Saturday, July 04, 2015

Five Greatest Women Philosophers

Aeon Ideas asks, who are the five greatest women philosophers?

Nigel Warburton lists (deliberately restricting himself to the twentieth century):

(1) Simone de Beauvoir
(2) Hannah Arendt
(3) Judith Jarvis Thomson
(4) Patricia Churchland
(5) Martha Nussbaum

Amusingly, he refuses Anscombe a position entirely on the basis of her views of sex, and includes Thomson entirely on the basis of an argument for abortion.

Gene Glotzer lists:

(1) Simone de Beauvoir
(2) Elizabeth Anscombe
(3) Philippa Foot
(4) Martha Nussbaum
(5) Hannah Arendt

Avinash Jha lists (explicitly warning that the list is not so much a list of greatest as simply candidates for it based on personal experience):

(1) Simone Weil
(2) Hannah Arendt
(3) Luce Irigaray
(4) Susanne Langer
(5) Adriana Cavarero

As they all note, it's not a trivial question; there are lots of women philosophers, and it's difficult in their case to use direct influence as a proxy measure for estimating whether you are doing more than just indicating personal preferences, simply because the extent and nature of their influence has often depended on the culture of the day.

These questions are less interesting for who gets on the list than for who gets considered as a candidate and why. Assuming a standard of philosophical greatness in which we must have direct reasoning from the philosopher at first hand (thus eliminating very famous women philosophers like Hypatia, whose reasoning we can only guess at given a few anecdotes and the philosophical movements of the day, and a few fairly influential women philosophers like St. Macrina the Younger, whose reasoning we have but only second-hand), confining myself to those who are dead (since it is at least prima facie reasonable to hold that we need some distance in order to appreciate philosophers properly, and thus eliminating reasonable candidates like Onora O'Neill and Martha Nussbaum) and just using a purely subjective assessment of how seriously the philosopher should be taken today, this would be my first rough attempt (in no particular order):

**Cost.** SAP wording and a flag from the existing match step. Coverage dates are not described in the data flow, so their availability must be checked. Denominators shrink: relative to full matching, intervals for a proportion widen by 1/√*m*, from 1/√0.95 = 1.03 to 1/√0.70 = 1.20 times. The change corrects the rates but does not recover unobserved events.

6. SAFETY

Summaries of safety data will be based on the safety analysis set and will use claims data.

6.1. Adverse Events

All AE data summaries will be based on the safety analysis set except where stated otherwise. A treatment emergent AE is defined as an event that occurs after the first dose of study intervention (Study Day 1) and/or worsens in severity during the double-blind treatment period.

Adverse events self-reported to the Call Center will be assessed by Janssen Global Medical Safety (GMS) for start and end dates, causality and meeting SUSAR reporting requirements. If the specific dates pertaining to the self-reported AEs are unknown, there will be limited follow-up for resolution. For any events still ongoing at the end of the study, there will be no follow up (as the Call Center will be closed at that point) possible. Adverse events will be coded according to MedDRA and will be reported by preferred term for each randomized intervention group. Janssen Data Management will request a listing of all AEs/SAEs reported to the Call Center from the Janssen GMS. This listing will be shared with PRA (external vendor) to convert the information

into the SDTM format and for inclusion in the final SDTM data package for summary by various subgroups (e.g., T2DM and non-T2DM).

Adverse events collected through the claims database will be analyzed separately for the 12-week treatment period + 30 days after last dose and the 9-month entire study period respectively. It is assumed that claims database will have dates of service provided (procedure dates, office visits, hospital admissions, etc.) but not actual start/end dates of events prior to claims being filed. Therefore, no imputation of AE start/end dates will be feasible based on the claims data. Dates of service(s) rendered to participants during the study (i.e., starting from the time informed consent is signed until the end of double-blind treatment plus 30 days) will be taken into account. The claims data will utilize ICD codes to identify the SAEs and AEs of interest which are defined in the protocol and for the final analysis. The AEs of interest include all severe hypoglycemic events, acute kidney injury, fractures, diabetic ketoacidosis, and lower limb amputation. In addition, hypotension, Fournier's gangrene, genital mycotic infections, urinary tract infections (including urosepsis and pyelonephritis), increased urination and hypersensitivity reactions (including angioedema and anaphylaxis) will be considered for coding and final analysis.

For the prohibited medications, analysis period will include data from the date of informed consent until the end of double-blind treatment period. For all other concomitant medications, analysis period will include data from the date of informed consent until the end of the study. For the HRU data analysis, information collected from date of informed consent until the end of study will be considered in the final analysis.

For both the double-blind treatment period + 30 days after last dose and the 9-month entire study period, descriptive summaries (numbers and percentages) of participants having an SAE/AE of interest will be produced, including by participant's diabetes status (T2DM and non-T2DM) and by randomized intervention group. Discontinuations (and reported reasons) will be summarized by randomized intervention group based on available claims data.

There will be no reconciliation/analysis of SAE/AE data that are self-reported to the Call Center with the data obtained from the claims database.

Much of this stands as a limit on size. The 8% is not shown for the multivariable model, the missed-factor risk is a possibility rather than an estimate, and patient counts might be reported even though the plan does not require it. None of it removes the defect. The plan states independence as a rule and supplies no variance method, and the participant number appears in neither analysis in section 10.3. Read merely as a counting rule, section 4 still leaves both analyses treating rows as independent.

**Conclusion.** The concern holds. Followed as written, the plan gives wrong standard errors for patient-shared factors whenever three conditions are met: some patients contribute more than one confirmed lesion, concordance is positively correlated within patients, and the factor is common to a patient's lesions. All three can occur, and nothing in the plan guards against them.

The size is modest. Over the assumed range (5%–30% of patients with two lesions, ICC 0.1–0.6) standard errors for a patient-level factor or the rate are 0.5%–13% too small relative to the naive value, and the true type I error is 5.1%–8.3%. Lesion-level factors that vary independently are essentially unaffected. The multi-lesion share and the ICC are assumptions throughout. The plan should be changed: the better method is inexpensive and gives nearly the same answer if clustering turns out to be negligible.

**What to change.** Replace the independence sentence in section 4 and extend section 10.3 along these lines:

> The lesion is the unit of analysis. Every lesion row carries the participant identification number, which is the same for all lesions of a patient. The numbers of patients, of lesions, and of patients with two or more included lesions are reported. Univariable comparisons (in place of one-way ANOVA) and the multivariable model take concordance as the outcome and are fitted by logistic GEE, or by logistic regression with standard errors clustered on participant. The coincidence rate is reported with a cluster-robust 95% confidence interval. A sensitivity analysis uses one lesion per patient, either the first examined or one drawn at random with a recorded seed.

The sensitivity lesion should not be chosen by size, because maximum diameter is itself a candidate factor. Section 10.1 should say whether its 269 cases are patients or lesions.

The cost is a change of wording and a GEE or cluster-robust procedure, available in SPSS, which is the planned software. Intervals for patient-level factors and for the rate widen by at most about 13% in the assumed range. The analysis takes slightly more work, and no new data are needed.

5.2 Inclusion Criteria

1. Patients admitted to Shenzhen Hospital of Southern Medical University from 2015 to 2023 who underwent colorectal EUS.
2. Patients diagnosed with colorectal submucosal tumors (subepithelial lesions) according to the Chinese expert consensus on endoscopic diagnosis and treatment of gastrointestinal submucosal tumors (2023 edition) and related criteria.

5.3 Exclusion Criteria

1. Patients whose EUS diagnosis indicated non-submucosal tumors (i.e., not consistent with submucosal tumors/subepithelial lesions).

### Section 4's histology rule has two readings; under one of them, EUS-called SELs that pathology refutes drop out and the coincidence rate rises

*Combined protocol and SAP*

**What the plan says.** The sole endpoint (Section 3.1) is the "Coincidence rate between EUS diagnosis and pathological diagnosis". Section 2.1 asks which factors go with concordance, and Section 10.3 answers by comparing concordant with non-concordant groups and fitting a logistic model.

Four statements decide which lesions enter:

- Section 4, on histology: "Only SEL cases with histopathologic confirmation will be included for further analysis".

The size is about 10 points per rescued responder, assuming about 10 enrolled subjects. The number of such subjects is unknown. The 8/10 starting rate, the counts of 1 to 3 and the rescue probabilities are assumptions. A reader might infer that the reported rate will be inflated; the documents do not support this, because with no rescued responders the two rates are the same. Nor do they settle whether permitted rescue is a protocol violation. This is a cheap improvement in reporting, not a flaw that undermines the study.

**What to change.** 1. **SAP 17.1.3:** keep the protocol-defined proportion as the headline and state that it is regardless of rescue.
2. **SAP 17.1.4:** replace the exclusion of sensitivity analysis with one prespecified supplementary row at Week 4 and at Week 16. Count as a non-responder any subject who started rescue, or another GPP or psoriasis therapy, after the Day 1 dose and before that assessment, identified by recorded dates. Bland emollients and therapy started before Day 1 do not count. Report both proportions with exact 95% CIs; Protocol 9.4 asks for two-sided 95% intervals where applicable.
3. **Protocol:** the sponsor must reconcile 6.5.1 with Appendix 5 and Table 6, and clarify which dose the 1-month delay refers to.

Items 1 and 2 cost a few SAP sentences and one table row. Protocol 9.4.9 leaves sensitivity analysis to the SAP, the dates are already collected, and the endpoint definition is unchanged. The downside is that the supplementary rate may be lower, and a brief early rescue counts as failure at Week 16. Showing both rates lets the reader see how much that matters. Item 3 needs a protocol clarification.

(1) Lady Mary Shepherd
(2) Edith Stein
(3) Elizabeth Anscombe
(4) Simone de Beauvoir
(5) Simone Weil

But Arendt and Foot are both very reasonable candidates from the original lists, even under the conditions I've suggested. There are women philosophers I would recommend highly, of course, who aren't on the list. I think both Mary Astell and Catherine Trotter Cockburn are seriously worth anyone's time, for instance, but I don't know if I could point to anything giving me reason to rank them comparatively that much better than many other excellent women philosophers.


  1. Gene Callahan10:20 PM

    Langer is not a reasonable candidate?

  2. This has been on my mind for a bit, and since you're the closest person to an expert on feminist philosophy I read regularly, maybe you can answer:

    Of Husserl's two best students, philosophers generally study the Nazi (Heidegger), and not the woman who was killed in a concentration camp Edith Stein). Do feminist philosophers/philosophers concerned with spreading the work of historically marginalized groups take notice of this dichotomy?

    If so, what do they generally propose to do about it? It would have pretty far reaching consequences for continental philosophy, since Heidegger has been massively influential and Stein generally ignored, although she's had influence in Catholic/Christian philosophy, in large part thanks to John Paul II.

  3. branemrys6:25 AM

    You'll notice that I didn't at any point say that.

  4. branemrys6:31 AM

    I don't know of any particular cases, but feminist philosophy is a very large and diffuse field, so it wouldn't be hugely surprising if some had and I just hadn't come across them.


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